NFC South Saints 10-6 I think Drew Brees is the most prolific passer of the past decade, but he’s got his work cut out for him in 2015. At age 36, he’s being asked to carry New Orleans back to the playoffs even though the team traded or cut Jimmy Graham, Kenny Stills, Curtis Lofton, Ben Grubbs and Pierre Thomas. The Saints added C.J. Spiller, Max Unger and Orson Charles, but it’s pretty telling the organization used a third-round pick on a possible successor to Brees (Garrett Grayson). Even with the addition of Brandon Browner, the secondary is injured and likely to struggle, especially considering the team ditched linebacker (and alleged problem child) Junior Galette and will ask rookies Stephone Anthony and Hau’oli Kikaha to pick up his slack. The Saints should win the division essentially by default. Falcons 9-7 For what it’s worth, Atlanta enjoys the league’s easiest schedule on paper. New coach Dan Quinn will happily take that in his first year in the ATL, and he’ll also welcome Matt Ryan to new offensive coordinator Kyle Shanahan’s QB-friendly scheme. There’s been a lot of change in the Falcons’ defensive front seven, so if Quinn can whip that previously lackluster unit into shape quickly, this might actually be Atlanta’s division to lose. Panthers 7-9 Even with Greg Hardy taking his production (and off-field baggage) to Dallas, the Carolina defense should remain among the league’s best. However, the offense figures to struggle, with outstanding second-year wideout Kelvin Benjamin out for the season and their only offensive lineman of note, Pro Bowl center Ryan Kalil, opening the season with a knee sprain. Cam Newton truly is Superman if he can carry the Panthers to a .500 record (let alone a third-straight trip to the playoffs) with little more than Greg Olsen and Devin Funchess to back him up. Bucs 6-10 RGIII isn’t the only 2012 first-rounder looking to regain his rookie form: Doug Martin is at a career crossroads in Tampa, and the Bucs need him to be productive again to take the pressure off top draft pick Jameis Winston. Tampa’s youth movement is led by stars like Gerald McCoy, Lavonte David and Mike Evans, but those are just cherries on top of a crap sundae if Winston and Martin aren’t playing well. Winston showed flashes in the preseason, but he also came off like a knucklehead at Florida State (and there’s also the history of FSU QBs not faring so well at the next level). Lovie Smith’s defense will be better, and so will Tampa — just not enough to avoid another last-place finish. (AP Photo/Jeffrey Phelps)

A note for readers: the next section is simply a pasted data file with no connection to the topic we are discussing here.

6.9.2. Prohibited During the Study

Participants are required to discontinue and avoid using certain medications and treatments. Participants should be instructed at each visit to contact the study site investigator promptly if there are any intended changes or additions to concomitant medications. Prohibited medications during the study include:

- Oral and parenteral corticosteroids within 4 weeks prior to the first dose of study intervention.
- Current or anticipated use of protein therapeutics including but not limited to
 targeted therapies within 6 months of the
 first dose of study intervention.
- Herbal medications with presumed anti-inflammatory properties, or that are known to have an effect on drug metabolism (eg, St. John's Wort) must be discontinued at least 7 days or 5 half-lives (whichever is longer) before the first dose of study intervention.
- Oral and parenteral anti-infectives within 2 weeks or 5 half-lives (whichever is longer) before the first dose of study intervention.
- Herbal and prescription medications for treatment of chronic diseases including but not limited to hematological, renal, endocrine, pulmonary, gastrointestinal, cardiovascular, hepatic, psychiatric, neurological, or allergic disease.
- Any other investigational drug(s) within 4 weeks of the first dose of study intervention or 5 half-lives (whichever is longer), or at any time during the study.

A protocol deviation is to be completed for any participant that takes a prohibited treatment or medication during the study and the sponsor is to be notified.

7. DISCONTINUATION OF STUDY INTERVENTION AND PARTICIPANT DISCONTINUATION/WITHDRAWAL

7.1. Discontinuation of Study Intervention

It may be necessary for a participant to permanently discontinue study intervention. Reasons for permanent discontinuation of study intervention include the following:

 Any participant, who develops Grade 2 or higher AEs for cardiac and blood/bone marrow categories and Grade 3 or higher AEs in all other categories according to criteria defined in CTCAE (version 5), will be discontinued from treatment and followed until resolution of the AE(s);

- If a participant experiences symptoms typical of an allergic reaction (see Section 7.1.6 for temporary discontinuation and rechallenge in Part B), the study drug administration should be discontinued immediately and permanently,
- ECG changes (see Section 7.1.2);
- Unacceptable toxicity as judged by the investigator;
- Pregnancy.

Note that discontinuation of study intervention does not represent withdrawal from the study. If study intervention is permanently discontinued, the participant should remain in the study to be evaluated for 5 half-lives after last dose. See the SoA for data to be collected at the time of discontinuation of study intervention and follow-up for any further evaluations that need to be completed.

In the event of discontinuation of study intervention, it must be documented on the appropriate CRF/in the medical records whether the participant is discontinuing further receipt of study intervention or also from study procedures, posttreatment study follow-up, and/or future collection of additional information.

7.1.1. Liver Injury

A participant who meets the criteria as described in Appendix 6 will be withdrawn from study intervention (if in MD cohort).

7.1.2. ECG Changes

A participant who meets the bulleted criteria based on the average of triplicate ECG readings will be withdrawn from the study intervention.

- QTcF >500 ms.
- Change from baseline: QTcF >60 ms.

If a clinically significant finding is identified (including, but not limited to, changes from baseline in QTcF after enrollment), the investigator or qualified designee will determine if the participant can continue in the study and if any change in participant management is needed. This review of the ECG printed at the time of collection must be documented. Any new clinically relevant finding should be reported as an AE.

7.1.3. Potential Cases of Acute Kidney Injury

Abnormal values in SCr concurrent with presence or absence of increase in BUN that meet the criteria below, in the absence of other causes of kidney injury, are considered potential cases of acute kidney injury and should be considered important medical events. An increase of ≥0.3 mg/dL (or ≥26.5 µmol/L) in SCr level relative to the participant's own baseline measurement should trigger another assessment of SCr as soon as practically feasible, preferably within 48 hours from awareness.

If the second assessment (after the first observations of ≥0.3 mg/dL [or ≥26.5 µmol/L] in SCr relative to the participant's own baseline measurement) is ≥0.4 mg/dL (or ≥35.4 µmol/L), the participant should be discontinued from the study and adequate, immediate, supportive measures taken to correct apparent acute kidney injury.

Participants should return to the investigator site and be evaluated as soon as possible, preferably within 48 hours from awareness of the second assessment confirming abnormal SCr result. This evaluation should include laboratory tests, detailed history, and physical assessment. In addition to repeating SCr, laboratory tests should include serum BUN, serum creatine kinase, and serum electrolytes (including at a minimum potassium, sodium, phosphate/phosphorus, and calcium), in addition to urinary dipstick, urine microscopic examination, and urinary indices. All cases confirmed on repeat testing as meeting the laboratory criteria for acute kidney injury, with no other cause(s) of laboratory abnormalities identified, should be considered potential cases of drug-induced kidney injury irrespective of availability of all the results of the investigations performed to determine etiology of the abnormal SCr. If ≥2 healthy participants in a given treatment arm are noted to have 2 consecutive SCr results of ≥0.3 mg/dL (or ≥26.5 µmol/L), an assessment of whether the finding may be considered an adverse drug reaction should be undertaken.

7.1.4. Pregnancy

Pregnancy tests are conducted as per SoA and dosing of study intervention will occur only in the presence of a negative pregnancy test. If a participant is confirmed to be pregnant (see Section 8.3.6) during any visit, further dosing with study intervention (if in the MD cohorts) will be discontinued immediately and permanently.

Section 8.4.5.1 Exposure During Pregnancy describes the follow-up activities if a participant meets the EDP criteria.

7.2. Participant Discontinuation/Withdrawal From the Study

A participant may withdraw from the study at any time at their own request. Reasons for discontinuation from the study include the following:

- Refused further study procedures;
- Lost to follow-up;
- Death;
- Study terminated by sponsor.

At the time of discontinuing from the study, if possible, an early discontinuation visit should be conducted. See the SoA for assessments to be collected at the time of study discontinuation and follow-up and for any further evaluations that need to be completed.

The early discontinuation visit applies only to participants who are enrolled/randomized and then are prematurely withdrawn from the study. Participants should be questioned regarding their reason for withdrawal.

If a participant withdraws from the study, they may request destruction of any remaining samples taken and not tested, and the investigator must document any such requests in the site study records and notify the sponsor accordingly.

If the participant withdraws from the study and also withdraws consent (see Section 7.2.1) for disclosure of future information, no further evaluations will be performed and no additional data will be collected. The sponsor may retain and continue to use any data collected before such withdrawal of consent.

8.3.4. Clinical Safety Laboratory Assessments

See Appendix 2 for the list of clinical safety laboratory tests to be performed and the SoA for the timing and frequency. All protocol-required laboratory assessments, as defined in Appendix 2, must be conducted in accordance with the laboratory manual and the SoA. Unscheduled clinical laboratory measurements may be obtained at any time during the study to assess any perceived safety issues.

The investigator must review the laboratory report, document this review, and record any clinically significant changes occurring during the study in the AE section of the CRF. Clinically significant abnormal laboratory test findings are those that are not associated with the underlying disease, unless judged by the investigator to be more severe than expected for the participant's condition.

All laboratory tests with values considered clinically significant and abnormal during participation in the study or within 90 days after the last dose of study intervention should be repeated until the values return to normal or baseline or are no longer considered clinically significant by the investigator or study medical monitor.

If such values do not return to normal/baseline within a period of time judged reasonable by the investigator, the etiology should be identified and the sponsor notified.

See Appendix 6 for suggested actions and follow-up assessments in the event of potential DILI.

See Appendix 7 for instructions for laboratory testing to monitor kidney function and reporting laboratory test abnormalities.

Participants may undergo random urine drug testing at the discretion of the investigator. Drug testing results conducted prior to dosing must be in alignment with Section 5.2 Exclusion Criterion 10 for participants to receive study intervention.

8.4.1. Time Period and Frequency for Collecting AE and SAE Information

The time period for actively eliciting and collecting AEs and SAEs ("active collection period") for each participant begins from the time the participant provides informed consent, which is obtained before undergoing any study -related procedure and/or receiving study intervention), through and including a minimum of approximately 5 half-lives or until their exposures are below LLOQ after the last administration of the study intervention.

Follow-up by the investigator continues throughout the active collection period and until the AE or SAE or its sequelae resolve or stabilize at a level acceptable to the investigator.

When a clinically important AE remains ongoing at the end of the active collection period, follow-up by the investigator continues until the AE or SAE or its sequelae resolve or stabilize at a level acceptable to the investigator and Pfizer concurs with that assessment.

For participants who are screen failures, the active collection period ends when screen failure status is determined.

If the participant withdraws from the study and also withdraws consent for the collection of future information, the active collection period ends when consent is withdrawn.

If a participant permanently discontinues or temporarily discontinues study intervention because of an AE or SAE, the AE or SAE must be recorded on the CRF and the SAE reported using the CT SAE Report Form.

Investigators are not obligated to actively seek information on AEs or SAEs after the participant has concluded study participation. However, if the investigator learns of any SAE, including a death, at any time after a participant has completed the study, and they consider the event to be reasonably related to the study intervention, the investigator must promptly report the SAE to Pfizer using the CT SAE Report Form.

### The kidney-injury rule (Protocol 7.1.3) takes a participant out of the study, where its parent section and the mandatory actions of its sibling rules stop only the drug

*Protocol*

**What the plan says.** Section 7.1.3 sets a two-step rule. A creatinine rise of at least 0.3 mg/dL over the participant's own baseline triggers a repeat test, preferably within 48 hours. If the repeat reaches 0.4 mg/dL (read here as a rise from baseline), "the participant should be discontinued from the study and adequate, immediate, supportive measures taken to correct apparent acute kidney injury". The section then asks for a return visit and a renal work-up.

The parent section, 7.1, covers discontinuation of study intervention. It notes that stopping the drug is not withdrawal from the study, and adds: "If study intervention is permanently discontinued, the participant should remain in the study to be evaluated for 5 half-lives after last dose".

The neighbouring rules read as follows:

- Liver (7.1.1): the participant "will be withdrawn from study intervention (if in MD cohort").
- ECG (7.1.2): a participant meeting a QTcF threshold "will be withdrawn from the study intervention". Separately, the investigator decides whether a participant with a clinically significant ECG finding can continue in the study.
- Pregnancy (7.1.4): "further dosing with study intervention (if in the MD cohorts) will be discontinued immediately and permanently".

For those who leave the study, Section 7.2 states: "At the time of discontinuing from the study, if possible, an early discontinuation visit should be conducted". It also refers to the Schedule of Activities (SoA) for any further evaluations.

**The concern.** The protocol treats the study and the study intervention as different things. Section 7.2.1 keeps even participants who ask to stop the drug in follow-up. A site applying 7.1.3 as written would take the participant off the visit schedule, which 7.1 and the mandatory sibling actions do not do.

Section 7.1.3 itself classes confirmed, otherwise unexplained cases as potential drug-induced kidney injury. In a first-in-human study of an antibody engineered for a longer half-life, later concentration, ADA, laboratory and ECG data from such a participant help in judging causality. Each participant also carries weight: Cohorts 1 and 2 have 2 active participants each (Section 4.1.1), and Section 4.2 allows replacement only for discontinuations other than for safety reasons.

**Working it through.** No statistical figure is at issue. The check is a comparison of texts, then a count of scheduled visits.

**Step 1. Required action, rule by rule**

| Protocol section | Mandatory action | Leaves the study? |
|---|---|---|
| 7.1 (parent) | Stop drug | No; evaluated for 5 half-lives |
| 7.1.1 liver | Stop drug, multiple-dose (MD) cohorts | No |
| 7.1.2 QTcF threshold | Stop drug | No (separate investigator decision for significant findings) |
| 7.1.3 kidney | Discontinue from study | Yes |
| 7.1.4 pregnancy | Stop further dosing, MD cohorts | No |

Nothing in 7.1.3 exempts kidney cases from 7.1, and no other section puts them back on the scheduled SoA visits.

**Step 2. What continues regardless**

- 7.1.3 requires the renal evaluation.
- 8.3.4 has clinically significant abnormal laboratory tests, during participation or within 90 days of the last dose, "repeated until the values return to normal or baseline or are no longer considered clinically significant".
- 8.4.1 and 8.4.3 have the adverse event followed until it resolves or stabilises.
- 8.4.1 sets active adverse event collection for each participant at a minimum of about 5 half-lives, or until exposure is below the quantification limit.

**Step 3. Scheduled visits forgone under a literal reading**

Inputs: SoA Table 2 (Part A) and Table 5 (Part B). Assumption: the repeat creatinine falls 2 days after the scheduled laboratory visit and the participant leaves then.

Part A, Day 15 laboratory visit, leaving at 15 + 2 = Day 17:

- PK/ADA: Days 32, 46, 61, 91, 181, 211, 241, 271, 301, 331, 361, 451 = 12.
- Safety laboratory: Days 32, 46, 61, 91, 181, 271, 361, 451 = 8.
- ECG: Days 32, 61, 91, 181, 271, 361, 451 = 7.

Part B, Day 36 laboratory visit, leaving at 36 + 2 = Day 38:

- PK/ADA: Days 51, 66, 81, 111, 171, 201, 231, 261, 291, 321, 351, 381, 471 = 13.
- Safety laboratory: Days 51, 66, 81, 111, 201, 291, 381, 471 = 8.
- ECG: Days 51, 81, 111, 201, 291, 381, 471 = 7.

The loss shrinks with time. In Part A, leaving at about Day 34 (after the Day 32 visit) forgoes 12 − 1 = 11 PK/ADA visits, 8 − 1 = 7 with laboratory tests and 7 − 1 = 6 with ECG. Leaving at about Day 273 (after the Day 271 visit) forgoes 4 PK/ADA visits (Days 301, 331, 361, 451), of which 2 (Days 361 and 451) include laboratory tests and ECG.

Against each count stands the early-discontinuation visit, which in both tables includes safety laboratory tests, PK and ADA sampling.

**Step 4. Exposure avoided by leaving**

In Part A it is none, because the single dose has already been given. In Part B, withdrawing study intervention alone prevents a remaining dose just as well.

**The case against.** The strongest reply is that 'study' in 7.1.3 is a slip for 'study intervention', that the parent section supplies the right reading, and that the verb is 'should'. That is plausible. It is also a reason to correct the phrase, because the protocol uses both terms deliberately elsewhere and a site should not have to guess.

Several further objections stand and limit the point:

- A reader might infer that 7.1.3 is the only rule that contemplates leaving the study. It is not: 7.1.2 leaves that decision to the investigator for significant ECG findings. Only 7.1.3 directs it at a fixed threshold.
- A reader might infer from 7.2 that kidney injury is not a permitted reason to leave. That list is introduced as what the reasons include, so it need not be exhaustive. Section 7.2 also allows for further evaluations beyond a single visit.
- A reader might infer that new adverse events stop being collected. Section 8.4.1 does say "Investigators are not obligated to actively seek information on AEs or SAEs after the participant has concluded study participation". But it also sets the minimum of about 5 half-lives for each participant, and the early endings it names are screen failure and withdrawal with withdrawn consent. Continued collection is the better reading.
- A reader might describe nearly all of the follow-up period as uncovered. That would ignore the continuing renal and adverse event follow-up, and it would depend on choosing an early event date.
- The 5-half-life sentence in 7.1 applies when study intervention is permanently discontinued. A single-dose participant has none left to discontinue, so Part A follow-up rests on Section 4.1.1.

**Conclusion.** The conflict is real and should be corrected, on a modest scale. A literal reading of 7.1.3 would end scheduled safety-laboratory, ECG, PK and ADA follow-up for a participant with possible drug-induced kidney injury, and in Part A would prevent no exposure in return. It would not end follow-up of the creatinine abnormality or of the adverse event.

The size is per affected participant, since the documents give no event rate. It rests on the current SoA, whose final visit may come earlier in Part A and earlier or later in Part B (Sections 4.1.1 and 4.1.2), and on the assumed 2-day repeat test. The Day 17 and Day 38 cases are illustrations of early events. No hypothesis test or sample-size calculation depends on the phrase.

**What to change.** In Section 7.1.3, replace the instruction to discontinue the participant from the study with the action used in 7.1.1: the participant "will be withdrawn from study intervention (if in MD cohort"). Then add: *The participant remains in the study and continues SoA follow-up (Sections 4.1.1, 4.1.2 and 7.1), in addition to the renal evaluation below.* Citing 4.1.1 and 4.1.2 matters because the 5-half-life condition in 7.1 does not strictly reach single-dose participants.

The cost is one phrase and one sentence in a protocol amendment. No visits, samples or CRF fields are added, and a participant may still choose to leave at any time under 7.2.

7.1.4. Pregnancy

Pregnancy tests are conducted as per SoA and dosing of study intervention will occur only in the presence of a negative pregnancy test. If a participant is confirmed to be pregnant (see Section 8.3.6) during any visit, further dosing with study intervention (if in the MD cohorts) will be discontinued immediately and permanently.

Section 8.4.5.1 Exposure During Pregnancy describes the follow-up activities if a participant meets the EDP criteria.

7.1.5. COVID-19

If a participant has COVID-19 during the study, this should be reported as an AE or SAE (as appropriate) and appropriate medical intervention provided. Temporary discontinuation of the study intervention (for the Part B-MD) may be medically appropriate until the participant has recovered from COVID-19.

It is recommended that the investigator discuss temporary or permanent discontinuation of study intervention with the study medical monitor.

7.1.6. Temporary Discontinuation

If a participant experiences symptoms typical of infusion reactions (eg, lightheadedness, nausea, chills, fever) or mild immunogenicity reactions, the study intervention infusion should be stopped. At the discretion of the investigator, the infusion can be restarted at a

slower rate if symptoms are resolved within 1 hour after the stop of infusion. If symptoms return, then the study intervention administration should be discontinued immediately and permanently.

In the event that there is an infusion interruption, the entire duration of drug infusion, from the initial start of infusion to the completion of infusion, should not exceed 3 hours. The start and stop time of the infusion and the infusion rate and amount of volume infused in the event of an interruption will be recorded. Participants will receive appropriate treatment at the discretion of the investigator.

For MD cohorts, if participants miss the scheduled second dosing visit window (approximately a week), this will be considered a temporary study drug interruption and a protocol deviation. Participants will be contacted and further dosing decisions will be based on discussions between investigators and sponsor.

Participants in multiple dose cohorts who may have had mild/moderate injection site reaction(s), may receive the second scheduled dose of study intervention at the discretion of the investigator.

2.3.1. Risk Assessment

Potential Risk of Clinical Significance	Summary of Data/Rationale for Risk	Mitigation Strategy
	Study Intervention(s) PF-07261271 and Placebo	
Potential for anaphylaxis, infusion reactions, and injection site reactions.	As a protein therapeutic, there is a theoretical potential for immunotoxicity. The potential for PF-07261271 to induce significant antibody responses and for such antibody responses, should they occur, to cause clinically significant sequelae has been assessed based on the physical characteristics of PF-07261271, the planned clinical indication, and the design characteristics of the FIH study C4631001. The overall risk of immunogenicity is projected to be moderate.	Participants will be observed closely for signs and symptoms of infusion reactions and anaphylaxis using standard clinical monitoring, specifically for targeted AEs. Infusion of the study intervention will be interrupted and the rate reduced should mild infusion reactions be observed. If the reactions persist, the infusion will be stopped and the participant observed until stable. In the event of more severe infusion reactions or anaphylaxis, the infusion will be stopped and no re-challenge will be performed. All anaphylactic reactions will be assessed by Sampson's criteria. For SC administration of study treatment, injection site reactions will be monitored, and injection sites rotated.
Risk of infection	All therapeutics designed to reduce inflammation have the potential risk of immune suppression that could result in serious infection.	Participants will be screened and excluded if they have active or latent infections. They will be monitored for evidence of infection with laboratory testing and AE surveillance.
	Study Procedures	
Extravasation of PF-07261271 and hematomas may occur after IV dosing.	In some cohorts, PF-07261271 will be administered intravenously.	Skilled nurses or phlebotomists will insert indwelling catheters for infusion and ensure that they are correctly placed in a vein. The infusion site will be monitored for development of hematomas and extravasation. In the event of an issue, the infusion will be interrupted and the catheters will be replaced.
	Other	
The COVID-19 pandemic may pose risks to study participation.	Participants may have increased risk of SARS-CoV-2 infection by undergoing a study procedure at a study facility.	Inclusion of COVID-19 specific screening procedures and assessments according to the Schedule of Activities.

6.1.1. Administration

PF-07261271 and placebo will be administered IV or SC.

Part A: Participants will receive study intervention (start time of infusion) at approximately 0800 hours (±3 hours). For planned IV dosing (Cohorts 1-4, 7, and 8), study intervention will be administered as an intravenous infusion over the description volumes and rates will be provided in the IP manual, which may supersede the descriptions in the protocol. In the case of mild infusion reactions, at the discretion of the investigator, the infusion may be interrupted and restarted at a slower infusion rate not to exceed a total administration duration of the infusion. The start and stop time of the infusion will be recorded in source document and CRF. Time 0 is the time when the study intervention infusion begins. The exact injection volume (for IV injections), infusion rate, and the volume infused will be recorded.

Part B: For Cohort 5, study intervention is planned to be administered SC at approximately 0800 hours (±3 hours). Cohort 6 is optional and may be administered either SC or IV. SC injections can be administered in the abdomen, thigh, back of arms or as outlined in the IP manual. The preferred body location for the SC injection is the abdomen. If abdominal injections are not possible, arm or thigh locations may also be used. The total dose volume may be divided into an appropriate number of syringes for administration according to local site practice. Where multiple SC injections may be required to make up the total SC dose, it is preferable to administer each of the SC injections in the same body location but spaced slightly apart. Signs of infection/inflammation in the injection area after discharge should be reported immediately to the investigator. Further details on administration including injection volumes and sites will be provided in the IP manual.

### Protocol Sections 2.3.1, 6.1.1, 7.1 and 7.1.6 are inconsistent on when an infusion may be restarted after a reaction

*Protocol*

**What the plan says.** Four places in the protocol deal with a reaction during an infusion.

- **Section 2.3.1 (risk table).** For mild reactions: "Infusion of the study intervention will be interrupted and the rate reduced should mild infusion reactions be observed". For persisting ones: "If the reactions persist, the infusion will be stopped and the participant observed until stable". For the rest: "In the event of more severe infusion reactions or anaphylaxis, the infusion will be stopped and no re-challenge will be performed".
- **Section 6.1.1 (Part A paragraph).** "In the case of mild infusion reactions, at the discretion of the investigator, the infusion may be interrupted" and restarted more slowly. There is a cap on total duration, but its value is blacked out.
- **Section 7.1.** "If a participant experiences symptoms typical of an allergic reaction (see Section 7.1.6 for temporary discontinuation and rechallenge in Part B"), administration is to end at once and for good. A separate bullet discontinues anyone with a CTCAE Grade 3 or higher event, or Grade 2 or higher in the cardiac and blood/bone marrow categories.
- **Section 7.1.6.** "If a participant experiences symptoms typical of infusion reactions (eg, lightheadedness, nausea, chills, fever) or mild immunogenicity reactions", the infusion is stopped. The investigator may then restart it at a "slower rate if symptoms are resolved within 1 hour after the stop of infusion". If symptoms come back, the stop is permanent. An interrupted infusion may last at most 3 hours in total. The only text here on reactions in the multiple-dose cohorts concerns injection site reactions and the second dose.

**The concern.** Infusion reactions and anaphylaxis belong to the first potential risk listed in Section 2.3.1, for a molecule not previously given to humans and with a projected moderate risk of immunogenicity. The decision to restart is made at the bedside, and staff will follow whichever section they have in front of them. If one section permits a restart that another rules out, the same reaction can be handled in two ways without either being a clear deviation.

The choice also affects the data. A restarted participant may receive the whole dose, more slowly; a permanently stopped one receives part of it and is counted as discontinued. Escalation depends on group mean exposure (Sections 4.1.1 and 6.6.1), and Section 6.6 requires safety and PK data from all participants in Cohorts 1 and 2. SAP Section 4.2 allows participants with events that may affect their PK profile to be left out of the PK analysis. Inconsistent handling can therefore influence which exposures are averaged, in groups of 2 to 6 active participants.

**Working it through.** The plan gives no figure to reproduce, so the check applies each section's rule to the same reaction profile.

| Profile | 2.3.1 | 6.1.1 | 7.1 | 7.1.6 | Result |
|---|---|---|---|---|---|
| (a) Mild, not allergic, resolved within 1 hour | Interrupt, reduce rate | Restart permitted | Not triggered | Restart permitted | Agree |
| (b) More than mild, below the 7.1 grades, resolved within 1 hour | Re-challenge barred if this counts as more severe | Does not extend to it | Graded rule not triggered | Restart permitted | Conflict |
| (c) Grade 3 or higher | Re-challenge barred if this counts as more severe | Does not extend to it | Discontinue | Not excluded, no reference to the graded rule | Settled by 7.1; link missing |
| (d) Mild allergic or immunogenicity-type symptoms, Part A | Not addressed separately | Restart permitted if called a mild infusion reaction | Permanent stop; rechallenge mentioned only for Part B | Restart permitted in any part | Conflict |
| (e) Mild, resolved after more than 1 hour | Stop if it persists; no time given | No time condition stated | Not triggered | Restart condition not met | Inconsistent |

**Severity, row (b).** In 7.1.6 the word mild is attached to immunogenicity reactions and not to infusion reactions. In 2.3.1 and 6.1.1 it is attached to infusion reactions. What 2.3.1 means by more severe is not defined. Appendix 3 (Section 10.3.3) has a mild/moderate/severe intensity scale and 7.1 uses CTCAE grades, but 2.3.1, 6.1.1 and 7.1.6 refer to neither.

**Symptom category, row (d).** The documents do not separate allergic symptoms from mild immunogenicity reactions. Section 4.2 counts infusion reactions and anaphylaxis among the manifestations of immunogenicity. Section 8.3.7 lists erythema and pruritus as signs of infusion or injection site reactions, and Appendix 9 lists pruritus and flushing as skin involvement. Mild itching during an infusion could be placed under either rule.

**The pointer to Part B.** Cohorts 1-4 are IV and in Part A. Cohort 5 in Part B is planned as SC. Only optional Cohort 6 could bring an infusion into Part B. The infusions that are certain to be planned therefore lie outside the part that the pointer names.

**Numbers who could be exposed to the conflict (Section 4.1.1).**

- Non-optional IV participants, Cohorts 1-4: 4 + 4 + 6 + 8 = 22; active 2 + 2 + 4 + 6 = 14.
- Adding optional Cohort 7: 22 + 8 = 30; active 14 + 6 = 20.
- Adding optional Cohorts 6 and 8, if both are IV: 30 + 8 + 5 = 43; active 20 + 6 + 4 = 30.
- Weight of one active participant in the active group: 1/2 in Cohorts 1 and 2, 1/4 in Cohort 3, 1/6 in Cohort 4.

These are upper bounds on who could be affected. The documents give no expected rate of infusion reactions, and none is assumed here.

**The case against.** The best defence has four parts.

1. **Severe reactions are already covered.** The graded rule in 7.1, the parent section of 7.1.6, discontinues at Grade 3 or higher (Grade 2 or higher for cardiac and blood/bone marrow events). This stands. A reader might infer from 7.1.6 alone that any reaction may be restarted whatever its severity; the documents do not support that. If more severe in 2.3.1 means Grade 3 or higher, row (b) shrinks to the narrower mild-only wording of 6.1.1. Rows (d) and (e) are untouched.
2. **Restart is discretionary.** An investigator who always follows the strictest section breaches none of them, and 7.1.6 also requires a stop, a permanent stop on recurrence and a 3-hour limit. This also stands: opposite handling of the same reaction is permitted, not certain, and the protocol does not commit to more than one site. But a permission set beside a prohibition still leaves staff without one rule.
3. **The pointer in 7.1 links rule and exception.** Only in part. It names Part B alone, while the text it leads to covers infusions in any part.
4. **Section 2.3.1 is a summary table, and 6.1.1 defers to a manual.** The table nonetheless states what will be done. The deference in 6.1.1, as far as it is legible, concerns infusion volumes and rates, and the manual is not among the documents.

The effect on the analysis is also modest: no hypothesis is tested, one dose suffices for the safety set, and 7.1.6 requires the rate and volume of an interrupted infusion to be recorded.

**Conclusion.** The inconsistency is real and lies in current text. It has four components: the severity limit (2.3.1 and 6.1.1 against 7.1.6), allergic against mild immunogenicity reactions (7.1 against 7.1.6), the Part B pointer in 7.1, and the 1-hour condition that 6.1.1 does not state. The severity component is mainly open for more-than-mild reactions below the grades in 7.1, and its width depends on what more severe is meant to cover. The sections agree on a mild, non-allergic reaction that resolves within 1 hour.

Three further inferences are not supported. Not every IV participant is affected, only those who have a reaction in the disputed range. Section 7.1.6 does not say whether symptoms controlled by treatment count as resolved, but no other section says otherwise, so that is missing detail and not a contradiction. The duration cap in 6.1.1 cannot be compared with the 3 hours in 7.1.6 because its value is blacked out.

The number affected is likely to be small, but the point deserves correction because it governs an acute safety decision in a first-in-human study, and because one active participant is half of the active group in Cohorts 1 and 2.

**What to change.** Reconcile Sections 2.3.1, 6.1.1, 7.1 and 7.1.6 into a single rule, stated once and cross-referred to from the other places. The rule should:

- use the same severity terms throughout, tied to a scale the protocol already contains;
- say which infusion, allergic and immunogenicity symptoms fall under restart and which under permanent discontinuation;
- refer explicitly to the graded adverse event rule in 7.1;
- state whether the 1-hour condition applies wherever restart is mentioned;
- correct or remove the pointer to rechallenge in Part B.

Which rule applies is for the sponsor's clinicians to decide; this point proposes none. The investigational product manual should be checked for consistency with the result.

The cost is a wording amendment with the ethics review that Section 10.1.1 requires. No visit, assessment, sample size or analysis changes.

NFC West Seahawks 12-4 When last we saw Seattle, they were reeling from a bad goal-line interception that cost them a rare opportunity to win back-to-back championships. Since then, they’ve been doing whatever they can to avoid the dreaded Super Bowl hangover: a team getaway in Hawaii, a trade for a marquee name (Jimmy Graham) and some miracle potion for their newly paid star quarterback. Toss in the addition of Fred Jackson to bolster an already-deep backfield and the ‘Hawks are poised for a third straight trip to the Big Dance, right? Nope. The defense will remain among the league’s best, but the Kam Chancellor holdout surely doesn’t help a dinged-up secondary. The offensive line is highly questionable due in part to the Graham trade, and the receiving corps is largely made of spare parts. Seattle will be back in the playoffs, but their run stops short of Santa Clara. Cardinals 9-7 Arizona won 21 games over the last two seasons, the first time that’s happened in the organization since Don Coryell coached the St. Louis Cardinals to 21 wins during 14-game seasons in 1975 and 1976. So basically, Bruce Arians is changing the way we view the desert. This season is less about who the Cards signed and drafted than who they get back. Carson Palmer returns from his heartbreaking knee injury to lead a potentially potent offense, and the defense gets a healthy Honey Badger back in the secondary (that’s Tyrann Mathieu, in case you forgot). That’s a huge boost to a team ravaged by injuries in 2014. If the rushing tandem of David Johnson and Andre Ellington proves productive and the defense can overcome the loss of star defensive coordinator Todd Bowles, they’ll again get in the playoffs as a wild card, and maybe even challenge the Seahawks for the division title. Rams 6-10 Time will tell if St. Louis got totally ripped off in the Nick Foles/Sam Bradford swap, but the Rams seem to think they came out all right. Foles won’t have nearly as many weapons as Bradford enjoys in Philly, so I wouldn’t bet on the early returns looking so good. The run game should take a little of the pressure off, with rookie Todd Gurley in the mix (whenever he gets healthy). Defense will be hallmark of this team, but even with the additions of Nick Fairley and Akeem Ayers, their unit isn’t better than Seattle’s and probably not Arizona’s. If Foles plays like he did in 2013, this is a winning team. If he’s the guy from last year, they’re not. 49ers 5-11 There’s taking a wrecking ball to a team. And there’s the 2015 Niners. Compared to the team that went to the Super Bowl three years ago, this is scorched earth. Of the 46 active players in Super Bowl XLVII, 35 are no longer with the organization. And it’s not just the quantity, it’s the quality. Troubled linebacker Aldon Smith was released a few weeks ago after one too many off-field problems. Patrick Willis, Chris Borland and Anthony Davis unexpectedly retired young. Michael Crabtree, Frank Gore, Mike Iupati, Chris Culliver, Perrish Cox and Dan Skuta left in free agency. Yes, they added potential impact players such as Torrey Smith and rugby star Jarryd Hayne, but you don’t lose more than 20 combined Pro Bowl appearances and more than 1,000 career NFL starts and not see a precipitous drop in the standings. Did I mention the downgrade at coach? I don’t care what 49ers ownership says, Jim Tomsula ain’t Steve Kerr. Maybe more Steve Carrell … because everyone outside the Bay Area will be pointing and laughing at this team’s dramatic drop to the bottom of the division and maybe the conference. (AP Photo/Elaine Thompson)